Company Backed by J.D. Vance Gives Platform for Russian Propaganda
In one of the most bizarre political developments of the week, the campaign of the rightist political party, PIR, has been backed by the head of the U.S. Central Intelligence Agency. Aleksandr F. Kisich is now the national chairman of PIR in the U.S.
The U.S. Committee to Protect Journalism and PIR are two of the most powerful organizations of our time, both of which are supported by the Central Intelligence Agency.
In January, the U.S. Congress was considering a resolution to investigate the CIA’s covert operations abroad. The resolution was based on a report by the U.S. Senate Intelligence Committee and a report by the House of Representatives’ Intelligence Committee. Both reports implicated members of the U.S. Agency for International Development (AID) and its partner organization, the U.S. Agency for International Development (USAID), for crimes against humanity, including war crimes. These organizations have been operating covertly in at least three African countries for the past twenty years.
The U.S. Congress has passed this resolution to investigate the CIA’s covert operations abroad because it was determined that AID and USAID are involved in at least a dozen war crimes, including the use of child soldiers, abductions, rapes, murders, and torture.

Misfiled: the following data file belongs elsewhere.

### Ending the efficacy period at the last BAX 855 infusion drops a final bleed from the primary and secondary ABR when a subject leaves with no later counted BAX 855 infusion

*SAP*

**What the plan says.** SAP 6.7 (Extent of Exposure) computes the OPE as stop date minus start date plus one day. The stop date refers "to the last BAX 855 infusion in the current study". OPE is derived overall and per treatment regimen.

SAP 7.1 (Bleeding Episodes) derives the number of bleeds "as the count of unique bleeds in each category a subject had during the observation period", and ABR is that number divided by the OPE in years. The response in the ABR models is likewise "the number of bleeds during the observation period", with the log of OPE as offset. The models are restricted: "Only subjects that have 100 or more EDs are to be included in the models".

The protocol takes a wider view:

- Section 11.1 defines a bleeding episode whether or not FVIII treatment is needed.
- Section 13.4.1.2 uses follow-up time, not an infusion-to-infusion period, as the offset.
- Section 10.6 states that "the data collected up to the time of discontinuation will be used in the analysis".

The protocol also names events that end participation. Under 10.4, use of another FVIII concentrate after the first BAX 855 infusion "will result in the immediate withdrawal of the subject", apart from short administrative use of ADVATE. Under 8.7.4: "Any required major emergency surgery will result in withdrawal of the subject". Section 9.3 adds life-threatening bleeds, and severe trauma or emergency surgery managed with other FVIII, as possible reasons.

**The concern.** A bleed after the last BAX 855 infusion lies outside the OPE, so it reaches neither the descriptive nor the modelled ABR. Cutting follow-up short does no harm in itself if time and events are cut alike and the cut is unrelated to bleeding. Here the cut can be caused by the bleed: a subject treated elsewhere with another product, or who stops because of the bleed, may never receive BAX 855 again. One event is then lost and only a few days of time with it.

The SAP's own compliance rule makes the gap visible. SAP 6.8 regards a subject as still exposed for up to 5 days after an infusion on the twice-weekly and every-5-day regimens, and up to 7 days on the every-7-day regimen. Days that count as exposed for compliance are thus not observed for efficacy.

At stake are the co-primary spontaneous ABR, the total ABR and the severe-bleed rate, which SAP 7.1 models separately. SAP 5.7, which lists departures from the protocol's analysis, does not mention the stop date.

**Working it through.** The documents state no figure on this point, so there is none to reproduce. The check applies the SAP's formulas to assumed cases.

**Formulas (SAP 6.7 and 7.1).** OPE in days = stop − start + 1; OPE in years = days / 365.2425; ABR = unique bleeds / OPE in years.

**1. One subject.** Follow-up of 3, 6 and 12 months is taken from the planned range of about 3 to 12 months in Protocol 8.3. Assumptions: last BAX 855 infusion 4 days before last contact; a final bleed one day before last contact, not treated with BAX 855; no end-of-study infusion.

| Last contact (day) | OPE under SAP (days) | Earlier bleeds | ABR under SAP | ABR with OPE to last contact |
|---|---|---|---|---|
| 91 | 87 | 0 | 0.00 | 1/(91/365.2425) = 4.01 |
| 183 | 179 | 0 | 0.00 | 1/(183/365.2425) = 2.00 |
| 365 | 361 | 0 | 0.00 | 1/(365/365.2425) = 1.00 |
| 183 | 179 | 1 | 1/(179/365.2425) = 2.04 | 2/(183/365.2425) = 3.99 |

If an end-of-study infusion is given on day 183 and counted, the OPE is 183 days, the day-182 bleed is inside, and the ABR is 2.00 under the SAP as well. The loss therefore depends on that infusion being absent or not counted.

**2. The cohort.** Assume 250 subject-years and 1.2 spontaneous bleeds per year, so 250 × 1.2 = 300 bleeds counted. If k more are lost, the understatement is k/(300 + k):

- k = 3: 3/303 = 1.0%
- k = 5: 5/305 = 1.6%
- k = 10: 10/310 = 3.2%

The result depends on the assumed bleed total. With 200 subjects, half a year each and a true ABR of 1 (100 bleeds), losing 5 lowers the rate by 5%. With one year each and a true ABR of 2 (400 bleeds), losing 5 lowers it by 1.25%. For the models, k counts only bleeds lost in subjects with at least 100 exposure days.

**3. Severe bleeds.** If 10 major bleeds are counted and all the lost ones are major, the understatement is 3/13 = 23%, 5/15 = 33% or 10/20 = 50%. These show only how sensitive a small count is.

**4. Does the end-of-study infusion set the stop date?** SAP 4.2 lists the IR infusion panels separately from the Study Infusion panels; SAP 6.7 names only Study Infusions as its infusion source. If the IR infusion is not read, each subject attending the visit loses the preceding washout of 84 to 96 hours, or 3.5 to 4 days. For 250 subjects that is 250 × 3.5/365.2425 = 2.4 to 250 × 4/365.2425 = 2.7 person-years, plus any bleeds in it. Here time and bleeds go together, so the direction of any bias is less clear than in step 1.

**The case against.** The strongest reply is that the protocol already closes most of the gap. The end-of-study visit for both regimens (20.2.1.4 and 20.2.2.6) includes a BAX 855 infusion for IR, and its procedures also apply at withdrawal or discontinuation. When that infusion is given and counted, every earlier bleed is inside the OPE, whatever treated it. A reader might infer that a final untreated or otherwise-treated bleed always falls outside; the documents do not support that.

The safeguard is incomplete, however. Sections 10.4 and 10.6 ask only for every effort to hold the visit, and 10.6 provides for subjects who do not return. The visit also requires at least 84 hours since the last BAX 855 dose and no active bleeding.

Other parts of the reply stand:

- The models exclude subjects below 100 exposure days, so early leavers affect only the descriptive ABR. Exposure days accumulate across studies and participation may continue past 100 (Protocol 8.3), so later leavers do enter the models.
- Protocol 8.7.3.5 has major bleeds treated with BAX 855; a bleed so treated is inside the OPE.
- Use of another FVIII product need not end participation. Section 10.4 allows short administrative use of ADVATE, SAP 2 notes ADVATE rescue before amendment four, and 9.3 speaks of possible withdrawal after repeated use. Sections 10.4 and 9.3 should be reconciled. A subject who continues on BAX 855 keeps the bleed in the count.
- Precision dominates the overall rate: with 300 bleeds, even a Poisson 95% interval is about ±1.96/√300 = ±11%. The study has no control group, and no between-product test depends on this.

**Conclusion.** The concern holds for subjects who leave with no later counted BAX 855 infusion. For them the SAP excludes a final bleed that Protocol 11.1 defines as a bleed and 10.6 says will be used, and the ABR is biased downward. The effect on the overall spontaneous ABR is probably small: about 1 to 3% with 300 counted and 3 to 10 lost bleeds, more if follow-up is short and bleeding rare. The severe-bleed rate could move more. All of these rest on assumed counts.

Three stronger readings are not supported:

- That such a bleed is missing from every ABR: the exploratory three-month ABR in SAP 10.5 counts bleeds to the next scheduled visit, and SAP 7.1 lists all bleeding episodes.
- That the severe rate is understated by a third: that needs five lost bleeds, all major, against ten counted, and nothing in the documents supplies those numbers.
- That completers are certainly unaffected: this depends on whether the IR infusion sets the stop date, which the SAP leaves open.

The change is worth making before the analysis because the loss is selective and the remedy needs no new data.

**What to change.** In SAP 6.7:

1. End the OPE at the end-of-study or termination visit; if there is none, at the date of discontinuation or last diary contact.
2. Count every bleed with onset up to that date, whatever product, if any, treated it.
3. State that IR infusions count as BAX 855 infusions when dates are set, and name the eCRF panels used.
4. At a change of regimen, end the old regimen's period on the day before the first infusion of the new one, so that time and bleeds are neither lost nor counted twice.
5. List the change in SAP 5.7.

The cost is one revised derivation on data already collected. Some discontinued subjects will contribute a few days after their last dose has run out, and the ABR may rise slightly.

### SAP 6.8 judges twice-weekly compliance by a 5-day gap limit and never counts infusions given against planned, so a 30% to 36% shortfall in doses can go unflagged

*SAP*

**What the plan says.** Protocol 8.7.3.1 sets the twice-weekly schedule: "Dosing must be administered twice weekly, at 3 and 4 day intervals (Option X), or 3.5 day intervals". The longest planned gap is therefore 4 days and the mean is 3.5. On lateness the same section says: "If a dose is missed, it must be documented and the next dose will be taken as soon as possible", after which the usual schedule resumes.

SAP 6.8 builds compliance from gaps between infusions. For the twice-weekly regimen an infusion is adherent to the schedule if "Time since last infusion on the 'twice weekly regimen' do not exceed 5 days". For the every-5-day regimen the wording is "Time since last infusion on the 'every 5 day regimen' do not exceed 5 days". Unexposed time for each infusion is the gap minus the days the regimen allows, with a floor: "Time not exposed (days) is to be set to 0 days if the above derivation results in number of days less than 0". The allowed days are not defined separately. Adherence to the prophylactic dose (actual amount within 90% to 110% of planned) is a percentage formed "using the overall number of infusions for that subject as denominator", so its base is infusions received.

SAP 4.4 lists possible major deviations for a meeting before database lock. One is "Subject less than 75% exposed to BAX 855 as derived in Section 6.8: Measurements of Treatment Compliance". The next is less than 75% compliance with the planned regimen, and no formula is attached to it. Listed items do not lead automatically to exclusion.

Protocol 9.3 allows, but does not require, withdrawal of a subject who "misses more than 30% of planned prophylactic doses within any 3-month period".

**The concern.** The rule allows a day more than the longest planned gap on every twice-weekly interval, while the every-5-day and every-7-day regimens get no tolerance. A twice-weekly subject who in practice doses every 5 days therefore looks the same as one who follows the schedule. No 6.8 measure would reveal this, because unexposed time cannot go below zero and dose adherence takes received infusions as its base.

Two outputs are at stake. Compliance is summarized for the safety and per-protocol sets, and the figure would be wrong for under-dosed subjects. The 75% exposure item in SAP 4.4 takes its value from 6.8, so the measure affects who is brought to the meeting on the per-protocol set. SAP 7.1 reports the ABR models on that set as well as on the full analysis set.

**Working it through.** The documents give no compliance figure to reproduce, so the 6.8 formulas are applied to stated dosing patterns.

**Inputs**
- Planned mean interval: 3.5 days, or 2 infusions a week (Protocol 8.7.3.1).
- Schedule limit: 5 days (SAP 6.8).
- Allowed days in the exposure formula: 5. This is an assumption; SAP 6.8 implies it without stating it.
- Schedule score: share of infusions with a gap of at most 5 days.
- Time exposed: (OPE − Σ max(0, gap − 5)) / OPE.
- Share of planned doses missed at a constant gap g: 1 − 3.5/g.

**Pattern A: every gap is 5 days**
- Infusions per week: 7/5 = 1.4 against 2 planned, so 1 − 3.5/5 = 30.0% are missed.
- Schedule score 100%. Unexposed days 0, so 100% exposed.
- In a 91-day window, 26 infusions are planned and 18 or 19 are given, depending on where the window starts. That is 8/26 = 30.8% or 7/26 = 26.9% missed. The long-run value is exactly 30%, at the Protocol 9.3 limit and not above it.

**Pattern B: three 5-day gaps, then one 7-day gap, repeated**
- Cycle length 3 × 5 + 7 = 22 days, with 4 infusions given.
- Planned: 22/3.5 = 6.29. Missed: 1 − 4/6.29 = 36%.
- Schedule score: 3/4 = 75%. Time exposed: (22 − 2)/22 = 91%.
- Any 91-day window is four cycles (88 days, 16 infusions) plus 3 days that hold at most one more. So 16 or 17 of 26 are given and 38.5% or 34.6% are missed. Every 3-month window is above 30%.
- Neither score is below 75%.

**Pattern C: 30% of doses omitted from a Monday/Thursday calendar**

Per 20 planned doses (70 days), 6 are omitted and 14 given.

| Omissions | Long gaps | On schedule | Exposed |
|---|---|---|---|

What is most important in this matter is not whether some American operatives or their operatives in Africa were responsible for actions that contributed to the deaths of at least twenty-three Africans, but rather what the people of Africa think of this program. Many Africans do not approve of the actions of the CIA and the U.S. Embassy. Therefore, the U.S. Congress should be applauded for bringing the story of AID and USAID to public attention.
In addition, the U.S. Council of Foreign Relations (CFR) is also very pleased to see the United States government investigating the crimes of the U.S. Agency for International Development (USAID) and its U.S. subsidiary, the U.S. Agency for International Development (AID).
In 1998, the U.S. House of Representatives overwhelmingly passed a resolution that called on the United States government to investigate